Where Would the Astros Be if Cole Hamels Didn't Reject a Trade to Houston?

Maybe this Astros season is all the fault of Cole Hamels. Maybe if Hamels hadn't rejected a trade to the Astros last year — invoking the dreaded no-trade clause — then the Astros wouldn't have scrambled and traded for Carlos Gomez and Mike Fiers. Instead the Astros would have acquired a bona fide rotation ace and missed out on the disaster that the Gomez trade became.

The Astros were demolished by the Baltimore Orioles last night, 13-5. The game got so out of hand that position player Tyler White came and pitched the eighth inning for Houston. It’s not the first time this season that the pitching staff has faltered; this time rookie starter Joe Musgrove got shelled. But maybe if the Hamels trade had happened, then Musgrove and Chris Devenski wouldn’t be picking up spots starts and Mike Fiers would not be going out on the mound time after time.

The Astros have fallen to 61-60 on the season, losers of five straight games. The team has fallen 10.5 games behind the Rangers and now sits behind four teams for the final wild card team spot. It’s not the season most fans expected. Not coming off of last year’s playoff appearance.

One of the team’s major weaknesses this year appears to be the pitching — just look at last night’s 13-5 loss. Yet the stats show a somewhat different matter. The Astros possess the eighth-best team ERA in the majors and 23 teams have surrendered more runs than the Astros. The Orioles bashed five homers last night, but overall this season, there are 20 teams in the majors that have given up more of the long balls. But the record would be much better if the bullpen hadn’t blown 16 of 46 save opportunities.

The numbers are good, but could still be better. Last year’s Cy Young winner, Dallas Keuchel, has yet to recapture the magic he’s had the past several seasons, and Collin McHugh, the number two guy in the rotation, has disappointed as well. The less said about Mike Fiers the better. Doug Fister, a guy the Astros took a flyer on this offseason after he floundered with the Nationals last year, has been fantastic for most of the season, but he only signed a one-year deal. When that's over, the Astros might have to fork over a ton of cash to get him back.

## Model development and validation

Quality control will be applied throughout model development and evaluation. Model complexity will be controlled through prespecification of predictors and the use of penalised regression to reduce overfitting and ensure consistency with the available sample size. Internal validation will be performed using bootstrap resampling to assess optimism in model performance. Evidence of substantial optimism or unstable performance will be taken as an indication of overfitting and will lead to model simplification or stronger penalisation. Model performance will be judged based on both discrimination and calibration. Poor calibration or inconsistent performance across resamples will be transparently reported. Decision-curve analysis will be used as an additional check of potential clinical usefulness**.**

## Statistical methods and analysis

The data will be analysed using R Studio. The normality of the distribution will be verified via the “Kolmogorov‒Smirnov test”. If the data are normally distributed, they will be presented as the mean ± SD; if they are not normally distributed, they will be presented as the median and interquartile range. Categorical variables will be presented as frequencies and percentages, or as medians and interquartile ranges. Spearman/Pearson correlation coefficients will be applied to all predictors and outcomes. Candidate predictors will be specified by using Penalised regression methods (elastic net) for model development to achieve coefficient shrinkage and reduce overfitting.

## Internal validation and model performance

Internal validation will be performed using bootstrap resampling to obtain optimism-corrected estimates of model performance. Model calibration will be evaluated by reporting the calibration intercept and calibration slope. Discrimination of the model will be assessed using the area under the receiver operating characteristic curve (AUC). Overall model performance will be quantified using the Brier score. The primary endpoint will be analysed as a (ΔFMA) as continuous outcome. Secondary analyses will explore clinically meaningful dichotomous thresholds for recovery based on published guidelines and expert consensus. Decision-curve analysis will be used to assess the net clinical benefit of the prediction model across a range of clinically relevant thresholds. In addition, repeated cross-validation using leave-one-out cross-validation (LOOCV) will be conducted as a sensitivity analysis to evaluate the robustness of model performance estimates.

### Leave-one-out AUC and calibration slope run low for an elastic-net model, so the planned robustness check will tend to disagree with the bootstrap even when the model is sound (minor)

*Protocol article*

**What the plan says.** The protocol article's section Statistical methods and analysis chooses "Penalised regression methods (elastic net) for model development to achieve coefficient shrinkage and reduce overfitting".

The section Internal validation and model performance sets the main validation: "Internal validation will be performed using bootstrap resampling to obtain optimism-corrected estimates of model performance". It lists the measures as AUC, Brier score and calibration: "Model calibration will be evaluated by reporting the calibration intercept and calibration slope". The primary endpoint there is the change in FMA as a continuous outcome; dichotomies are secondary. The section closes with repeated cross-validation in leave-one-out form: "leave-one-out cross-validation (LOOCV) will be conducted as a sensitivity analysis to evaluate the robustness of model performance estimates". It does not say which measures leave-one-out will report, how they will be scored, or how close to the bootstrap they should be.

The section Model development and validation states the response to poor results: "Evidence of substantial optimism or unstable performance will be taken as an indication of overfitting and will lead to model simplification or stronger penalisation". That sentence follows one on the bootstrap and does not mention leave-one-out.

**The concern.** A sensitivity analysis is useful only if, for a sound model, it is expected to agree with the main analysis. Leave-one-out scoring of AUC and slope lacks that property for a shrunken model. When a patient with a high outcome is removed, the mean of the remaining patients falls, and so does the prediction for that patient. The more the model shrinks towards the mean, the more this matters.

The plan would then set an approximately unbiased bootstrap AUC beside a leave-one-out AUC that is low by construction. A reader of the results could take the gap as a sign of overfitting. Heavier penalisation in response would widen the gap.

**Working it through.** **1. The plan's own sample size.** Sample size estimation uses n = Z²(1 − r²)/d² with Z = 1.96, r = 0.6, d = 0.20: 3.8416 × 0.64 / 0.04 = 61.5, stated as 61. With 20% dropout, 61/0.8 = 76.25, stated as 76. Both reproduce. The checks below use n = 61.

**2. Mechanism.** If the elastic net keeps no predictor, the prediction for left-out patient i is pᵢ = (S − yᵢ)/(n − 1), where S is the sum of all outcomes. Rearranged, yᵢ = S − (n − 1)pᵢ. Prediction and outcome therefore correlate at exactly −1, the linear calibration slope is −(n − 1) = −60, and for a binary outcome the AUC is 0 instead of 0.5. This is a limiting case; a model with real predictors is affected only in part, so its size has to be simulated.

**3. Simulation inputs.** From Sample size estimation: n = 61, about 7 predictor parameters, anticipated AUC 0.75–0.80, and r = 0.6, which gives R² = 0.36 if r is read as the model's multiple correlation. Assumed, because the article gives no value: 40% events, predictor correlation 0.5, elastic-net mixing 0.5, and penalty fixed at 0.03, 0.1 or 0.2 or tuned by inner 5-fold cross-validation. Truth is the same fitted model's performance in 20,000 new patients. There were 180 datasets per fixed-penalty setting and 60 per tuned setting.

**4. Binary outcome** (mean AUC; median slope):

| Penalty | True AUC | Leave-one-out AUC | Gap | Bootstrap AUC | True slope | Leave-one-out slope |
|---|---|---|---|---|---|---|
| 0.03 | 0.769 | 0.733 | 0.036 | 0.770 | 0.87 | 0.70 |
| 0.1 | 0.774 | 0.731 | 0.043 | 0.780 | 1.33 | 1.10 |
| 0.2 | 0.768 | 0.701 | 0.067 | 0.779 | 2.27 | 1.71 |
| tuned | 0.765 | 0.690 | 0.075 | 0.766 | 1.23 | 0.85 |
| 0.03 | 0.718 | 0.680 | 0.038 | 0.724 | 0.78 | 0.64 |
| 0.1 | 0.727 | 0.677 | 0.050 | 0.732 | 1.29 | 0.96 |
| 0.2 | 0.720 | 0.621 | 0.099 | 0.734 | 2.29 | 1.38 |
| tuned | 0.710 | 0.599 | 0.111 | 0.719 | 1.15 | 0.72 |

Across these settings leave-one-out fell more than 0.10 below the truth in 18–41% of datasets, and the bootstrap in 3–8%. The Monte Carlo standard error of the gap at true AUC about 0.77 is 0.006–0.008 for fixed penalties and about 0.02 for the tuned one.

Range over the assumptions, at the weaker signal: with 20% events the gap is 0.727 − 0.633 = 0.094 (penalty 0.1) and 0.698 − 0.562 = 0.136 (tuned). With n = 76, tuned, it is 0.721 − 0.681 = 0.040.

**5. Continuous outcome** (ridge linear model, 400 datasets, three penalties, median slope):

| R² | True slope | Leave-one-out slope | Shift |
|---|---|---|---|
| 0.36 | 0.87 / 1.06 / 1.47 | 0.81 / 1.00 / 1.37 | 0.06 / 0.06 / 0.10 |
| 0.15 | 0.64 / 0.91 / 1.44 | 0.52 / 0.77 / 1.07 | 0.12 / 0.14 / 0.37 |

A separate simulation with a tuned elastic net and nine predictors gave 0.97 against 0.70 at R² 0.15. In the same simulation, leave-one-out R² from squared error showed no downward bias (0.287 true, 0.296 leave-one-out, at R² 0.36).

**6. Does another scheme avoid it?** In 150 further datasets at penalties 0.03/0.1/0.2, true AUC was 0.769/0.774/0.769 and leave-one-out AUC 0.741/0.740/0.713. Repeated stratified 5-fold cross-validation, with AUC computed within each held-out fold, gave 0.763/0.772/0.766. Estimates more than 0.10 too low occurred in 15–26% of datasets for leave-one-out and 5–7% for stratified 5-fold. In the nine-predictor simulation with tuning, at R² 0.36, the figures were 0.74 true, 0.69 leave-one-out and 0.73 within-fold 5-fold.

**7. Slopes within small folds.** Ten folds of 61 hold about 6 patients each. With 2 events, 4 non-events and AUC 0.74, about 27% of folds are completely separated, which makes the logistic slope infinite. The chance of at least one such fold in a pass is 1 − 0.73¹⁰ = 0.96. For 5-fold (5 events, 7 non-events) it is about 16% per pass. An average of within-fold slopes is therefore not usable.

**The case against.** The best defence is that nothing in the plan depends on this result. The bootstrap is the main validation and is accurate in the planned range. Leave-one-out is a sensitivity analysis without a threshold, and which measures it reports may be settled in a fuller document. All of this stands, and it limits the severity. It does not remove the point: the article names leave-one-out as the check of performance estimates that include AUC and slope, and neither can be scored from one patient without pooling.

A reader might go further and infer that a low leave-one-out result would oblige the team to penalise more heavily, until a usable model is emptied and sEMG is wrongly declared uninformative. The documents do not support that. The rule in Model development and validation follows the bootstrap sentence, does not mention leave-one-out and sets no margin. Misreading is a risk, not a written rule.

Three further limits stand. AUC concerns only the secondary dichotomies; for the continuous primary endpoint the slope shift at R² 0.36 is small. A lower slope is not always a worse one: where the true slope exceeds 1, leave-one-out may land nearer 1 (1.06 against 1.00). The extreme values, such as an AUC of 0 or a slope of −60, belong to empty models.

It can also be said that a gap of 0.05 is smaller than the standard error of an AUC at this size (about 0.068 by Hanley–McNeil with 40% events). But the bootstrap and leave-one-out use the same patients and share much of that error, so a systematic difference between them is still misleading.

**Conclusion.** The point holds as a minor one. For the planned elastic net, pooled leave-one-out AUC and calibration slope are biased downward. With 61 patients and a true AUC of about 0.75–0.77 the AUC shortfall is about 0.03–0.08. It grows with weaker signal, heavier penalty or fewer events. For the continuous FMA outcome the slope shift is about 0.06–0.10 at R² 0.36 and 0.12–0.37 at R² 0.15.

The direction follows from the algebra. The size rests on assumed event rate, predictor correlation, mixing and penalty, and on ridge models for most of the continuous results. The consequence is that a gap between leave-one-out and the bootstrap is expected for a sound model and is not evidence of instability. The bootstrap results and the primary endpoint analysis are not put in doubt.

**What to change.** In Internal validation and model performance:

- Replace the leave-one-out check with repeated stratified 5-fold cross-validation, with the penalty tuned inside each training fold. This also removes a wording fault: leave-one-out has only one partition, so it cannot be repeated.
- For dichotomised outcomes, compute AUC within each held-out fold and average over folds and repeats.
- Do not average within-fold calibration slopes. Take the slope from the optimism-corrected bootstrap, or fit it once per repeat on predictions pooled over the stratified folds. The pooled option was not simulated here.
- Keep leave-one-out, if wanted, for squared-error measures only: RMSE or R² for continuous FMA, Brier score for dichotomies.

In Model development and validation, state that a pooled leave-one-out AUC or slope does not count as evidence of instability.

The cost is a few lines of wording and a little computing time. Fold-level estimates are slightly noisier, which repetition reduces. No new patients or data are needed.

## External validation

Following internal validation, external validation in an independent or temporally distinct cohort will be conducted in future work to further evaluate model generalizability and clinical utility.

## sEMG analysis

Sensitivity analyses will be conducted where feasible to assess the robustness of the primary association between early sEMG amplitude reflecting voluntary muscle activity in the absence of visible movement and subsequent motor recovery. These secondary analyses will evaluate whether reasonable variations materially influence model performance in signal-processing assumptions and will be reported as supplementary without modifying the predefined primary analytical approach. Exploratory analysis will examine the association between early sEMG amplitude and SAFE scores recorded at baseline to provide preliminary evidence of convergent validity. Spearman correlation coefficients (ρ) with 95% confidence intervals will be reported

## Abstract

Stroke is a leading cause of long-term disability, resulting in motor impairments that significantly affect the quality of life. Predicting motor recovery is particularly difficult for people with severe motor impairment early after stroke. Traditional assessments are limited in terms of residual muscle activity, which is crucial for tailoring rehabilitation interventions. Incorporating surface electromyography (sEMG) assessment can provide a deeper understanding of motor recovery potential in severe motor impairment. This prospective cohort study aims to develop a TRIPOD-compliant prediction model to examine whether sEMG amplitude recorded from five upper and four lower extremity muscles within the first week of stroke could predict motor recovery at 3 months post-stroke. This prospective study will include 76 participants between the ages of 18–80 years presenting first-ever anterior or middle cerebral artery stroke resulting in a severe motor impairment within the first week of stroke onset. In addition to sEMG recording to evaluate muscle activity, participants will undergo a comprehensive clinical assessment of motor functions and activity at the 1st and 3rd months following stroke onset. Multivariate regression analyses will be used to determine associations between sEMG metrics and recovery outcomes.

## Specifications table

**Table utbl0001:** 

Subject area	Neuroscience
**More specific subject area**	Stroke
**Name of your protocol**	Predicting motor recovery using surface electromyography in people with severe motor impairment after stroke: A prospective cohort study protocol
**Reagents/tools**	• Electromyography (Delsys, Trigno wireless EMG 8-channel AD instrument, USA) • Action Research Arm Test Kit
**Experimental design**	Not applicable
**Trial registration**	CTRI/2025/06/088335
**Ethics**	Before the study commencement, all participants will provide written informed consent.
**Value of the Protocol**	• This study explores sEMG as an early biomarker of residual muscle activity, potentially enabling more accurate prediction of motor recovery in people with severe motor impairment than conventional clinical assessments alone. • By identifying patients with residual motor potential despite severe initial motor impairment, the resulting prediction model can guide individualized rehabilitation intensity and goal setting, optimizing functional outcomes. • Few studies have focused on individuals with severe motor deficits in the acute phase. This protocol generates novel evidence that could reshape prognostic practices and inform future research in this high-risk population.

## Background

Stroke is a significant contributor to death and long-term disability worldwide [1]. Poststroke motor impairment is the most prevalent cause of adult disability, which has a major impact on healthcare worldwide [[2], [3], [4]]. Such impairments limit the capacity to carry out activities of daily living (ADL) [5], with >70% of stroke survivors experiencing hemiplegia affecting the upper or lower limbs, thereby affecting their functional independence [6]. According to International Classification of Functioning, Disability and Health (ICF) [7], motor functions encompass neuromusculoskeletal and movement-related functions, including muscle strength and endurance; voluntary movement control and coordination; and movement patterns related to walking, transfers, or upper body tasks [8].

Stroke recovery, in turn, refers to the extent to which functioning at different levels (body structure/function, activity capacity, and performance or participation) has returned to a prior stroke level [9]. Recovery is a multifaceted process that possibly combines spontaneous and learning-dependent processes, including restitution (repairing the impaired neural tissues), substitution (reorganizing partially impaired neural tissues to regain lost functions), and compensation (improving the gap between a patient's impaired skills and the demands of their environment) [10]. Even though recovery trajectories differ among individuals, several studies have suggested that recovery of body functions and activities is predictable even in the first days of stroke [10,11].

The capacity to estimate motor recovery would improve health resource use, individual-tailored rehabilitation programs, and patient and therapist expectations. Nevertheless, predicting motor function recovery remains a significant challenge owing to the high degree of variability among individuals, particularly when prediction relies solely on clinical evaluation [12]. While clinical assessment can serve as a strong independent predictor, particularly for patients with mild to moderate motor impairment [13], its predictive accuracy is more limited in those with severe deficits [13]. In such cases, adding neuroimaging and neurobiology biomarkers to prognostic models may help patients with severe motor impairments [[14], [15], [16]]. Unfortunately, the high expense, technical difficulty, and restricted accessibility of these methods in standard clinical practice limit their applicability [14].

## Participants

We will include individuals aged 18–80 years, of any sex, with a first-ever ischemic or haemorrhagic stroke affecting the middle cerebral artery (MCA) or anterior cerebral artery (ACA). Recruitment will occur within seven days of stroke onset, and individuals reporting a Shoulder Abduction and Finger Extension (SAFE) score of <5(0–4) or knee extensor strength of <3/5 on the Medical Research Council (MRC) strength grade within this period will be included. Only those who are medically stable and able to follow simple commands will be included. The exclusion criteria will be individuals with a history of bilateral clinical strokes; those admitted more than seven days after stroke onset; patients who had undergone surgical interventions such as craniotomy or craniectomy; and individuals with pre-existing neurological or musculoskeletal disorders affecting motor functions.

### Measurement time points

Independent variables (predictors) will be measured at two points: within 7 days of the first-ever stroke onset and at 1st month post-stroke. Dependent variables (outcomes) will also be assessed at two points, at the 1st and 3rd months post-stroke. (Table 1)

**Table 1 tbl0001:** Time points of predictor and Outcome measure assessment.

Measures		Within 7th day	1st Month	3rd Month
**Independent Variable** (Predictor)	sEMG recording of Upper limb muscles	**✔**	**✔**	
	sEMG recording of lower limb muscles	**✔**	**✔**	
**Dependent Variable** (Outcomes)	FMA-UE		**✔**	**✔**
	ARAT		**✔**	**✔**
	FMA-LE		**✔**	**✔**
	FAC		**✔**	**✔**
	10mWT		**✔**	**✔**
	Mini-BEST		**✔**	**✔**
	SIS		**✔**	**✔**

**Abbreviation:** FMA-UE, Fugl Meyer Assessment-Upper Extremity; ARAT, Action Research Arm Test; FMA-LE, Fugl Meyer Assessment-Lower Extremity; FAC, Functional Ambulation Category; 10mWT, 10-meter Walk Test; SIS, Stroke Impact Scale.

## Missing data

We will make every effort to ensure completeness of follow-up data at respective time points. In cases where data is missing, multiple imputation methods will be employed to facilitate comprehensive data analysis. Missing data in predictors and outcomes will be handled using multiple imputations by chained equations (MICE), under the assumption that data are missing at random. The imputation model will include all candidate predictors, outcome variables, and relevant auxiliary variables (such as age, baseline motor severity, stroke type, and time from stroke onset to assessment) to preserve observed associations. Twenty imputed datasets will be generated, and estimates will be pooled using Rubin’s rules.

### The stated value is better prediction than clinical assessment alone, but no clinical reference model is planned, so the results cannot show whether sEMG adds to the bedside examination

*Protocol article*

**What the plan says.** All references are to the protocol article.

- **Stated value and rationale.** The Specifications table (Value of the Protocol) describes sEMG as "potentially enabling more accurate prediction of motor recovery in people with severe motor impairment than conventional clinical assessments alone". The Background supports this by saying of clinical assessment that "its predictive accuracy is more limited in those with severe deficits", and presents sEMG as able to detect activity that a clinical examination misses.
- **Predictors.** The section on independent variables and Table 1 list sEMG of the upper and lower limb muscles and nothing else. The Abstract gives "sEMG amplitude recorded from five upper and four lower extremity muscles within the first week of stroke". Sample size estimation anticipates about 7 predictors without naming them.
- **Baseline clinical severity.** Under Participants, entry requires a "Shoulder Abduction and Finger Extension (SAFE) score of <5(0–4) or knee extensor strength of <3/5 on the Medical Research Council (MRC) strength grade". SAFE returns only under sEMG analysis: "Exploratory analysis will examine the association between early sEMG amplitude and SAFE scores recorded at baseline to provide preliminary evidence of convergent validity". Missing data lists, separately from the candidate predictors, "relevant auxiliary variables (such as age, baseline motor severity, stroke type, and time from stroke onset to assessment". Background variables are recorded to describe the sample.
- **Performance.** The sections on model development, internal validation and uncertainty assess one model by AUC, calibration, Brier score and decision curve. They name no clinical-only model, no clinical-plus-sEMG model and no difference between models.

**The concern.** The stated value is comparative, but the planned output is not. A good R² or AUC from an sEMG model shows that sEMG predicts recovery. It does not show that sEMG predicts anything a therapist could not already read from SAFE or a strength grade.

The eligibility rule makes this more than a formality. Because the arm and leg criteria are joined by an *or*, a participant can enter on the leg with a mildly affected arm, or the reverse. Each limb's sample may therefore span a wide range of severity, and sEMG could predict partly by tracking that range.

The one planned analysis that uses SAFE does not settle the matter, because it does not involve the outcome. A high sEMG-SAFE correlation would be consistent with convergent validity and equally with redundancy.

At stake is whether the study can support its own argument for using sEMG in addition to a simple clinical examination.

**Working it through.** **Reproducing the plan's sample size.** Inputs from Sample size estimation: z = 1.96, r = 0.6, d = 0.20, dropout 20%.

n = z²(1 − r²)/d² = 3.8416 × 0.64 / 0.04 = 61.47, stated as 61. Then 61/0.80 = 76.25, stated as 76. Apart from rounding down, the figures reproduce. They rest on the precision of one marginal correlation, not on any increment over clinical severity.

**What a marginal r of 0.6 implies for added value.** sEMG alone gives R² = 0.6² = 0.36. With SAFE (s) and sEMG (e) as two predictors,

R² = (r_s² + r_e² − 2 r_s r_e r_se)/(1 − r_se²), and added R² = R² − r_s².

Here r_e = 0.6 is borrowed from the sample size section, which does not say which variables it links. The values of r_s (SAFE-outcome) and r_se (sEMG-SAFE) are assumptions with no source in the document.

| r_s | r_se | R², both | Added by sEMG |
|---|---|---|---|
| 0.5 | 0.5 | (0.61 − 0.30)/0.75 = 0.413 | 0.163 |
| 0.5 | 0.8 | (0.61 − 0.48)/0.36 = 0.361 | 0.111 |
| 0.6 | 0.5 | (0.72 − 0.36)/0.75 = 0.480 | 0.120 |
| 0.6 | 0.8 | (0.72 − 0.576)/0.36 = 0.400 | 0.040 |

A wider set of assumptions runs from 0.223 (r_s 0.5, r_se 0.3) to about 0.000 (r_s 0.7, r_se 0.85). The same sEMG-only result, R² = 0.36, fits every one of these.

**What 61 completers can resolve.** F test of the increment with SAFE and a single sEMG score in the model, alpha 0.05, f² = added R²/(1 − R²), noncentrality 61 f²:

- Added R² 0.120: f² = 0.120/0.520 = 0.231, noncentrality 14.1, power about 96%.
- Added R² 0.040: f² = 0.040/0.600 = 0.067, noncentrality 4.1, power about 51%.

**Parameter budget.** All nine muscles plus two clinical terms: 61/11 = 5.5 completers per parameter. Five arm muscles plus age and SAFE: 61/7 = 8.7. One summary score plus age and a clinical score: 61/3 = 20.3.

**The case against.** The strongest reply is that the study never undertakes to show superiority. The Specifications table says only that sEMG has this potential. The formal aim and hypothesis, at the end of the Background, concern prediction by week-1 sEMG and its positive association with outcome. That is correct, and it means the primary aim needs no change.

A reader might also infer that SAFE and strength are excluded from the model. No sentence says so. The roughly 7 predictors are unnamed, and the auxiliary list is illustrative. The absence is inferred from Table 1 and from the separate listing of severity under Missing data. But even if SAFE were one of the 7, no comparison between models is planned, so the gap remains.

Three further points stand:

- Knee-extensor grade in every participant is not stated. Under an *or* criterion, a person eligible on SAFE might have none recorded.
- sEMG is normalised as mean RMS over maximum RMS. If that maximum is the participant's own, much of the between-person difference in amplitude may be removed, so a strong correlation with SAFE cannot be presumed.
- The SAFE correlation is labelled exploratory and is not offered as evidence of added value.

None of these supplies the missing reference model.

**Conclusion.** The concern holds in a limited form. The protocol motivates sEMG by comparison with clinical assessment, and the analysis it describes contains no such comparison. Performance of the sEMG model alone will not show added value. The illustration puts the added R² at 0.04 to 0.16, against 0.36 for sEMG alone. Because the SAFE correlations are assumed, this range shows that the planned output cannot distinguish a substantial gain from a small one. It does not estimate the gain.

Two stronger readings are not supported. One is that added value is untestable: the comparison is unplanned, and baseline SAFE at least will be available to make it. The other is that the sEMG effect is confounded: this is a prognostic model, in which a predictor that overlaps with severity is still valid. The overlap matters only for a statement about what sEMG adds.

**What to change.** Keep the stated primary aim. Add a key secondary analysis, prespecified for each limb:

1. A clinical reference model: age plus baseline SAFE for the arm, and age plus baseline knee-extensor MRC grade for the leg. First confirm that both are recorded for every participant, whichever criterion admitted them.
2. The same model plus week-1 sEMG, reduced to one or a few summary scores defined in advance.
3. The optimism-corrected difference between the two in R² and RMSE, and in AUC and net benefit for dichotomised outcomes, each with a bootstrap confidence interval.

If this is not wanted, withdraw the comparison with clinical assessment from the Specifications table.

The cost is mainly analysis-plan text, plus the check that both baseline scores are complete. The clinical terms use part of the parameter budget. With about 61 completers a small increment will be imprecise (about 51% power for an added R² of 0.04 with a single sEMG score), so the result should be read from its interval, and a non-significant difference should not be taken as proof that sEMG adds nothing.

What’s been missing from the team for most of the season has been Lance McCullers. While Keuchel might get the press, if any pitcher on the Astros is going to turn into one of those losing-streak-stopping, big-game-winning aces, it’s Lance McCullers. He’s thrown only 81 innings this season, but he struck out 106 batters in that period, providing an electric fastball that routinely reaches the high 90s in speed, and a nasty breaking pitch that's a cross between a curveball and a slider.

So maybe just getting a healthy McCullers for an entire season is all that the Astros need to break out of a funk. And if it can get Fister back next season, then the Astros should have a better rotation. And unless there’s a miracle of some kind involving another team's putting one of its aces on the trade block, about the only thing that can be done to improve the rotation is to get everybody healthy. Getting pitchers from the free agent market is always a crapshoot, and it’s even more so this offseason, which features no standouts — the biggest names are Fister, R.A. Dickey and Bartolo Colon. There might be a better chance of getting a closer off the free agent market — Mark Melanin and Kenley Jansen are available (so is Aroldis Chapman, but it’s hard to see the Astros aiming for a guy with his issues).

It’s fun to think about what could have been had Hamels agreed to a deal with the Astros last season. A Hamels, Keuchel, McCullers, McHugh and Fister rotation would have been nasty — that is if the Astros still pursued Fister after adding Hamels. But that didn’t happen. And now the Astros limp home, hoping to at least finish the season with a winning record while beginning to look forward to what can be next season.
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John Royal is a native Houstonian who graduated from the University of Houston and South Texas College of Law. In his day job he is a complex litigation attorney. In his night job he writes about Houston sports for the Houston Press.
Contact: John Royal